Navigation: Where you grew up influences your ability to navigate the world

People who grew up in cities navigate better in grid-like environments filled with straight routes, while those who grew up in more rural environments navigate better in winding routes.


March 30, 2022

The Sea Hero Quest game interface

Glitchers LTD

People navigate best in environments similar to those in which they grew up.

Hugo Spiers of University College London and his colleagues once used a mobile video game called Sea Hero Quest to explore our sense of direction. Their previous work found that people who grew up outside cities have a better sense of direction than those who grew up in cities.

During the game, players must memorize a map before navigating a virtual world by boat to find checkpoints as quickly as possible. Researchers can then measure a person’s sense of direction by tracking their effectiveness. The game has been shown to predict our ability to orient ourselves in the real world and was originally designed to track the loss of this skill in Alzheimer’s disease.

Now, researchers have analyzed data from nearly 10,000 people aged 19 to 70 who have played all 75 levels of the game, finding that those who grew up in cities are no worse at navigating in all settings. Instead, these people come out on top when having to find their way through environments with a grid-like structure of straight routes that mirrors the geography of many cities.

People who grew up in areas outside of cities are better able to navigate environments with more undulating routes. The team reached these conclusions even after controlling for the volunteers’ age, gender, video game skills and level of education.

“When you look closer, grid-shaped cities aren’t bad for navigation skills,” Spires says. “In game levels with environments that have more grid-like layouts, these people [who grew up in cities with a similar grid-like structure] actually do slightly better than those who grew up in rural areas.

“People somehow optimize their abilities based on the environments they interact with,” says Marc Berman of the University of Chicago. He did not participate in the analysis, but thinks it is well done. “The diversity and sample size is great and the participants were unaware of what was being tested. They were just playing a game,” he says.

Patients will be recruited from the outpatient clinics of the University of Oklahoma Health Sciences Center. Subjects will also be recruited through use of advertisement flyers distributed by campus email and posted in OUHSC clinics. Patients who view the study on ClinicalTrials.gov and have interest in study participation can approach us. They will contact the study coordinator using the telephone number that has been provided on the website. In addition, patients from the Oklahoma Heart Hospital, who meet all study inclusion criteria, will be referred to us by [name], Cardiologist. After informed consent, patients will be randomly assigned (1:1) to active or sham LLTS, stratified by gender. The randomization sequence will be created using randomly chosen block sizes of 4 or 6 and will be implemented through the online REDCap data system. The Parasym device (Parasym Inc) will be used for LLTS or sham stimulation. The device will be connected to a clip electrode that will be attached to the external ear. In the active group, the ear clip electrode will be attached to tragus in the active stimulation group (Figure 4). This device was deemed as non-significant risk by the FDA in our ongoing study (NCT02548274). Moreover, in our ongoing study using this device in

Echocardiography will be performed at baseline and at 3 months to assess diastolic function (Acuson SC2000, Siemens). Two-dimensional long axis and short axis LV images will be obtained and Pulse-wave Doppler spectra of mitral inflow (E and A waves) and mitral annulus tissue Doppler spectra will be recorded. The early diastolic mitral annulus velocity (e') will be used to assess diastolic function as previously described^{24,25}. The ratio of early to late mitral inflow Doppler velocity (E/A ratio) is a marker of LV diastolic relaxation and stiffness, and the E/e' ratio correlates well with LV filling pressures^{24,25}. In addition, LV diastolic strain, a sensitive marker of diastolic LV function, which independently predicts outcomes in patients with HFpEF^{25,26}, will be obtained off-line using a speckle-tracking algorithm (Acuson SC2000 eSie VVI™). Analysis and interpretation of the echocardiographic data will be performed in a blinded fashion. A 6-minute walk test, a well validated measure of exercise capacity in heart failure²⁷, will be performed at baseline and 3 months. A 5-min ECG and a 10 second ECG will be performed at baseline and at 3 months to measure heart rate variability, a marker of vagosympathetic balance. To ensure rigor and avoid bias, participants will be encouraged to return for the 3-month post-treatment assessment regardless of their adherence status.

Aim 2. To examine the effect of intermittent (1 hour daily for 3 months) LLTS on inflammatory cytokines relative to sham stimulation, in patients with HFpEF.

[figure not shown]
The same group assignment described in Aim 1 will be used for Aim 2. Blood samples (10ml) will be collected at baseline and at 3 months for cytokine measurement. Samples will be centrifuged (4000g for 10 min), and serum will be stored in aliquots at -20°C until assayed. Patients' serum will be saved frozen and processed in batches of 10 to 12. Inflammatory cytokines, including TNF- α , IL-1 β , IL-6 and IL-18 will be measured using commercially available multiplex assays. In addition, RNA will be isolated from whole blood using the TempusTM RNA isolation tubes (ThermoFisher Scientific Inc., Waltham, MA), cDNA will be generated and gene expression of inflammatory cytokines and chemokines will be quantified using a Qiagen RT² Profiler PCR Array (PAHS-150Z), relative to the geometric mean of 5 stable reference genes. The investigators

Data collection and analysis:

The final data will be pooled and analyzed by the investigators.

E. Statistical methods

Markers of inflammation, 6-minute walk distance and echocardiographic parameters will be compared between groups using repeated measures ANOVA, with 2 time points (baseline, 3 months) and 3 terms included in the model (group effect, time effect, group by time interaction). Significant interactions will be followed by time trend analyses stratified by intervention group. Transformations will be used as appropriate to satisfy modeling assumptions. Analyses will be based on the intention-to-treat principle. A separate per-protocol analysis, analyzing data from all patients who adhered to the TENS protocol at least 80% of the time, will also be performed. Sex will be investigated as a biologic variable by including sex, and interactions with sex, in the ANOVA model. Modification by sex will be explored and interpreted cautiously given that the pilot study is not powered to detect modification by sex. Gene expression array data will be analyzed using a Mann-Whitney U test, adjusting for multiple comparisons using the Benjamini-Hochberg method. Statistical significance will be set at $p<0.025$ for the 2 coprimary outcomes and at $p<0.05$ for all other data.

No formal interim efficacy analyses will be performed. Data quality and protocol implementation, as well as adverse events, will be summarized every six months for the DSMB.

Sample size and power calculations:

The team also found that the area people lived in when playing the game had no effect on their ability to navigate. “We saw that, for example, people who grew up in a rural area and then moved to a city didn’t change their ability to navigate — that was the part of growing up that mattered,” says Spires.

Spires speculates that the environment you grow up in may affect how certain neurons called grid cells, which are part of the brain’s positioning system, transmit electrical signals during a critical developmental stage. These cells and their activity pattern can then remain for life, giving people a particular browsing style.

“However, we have to take into account that we measured spatial navigation using a video game, which is not the same as navigation in the real world,” says Spires.

You can ask to play Sea Hero Quest to provide data for dementia research by emailing [email protected]

Journal reference: NatureDOI: 10.1038/s41586-022-04486-7

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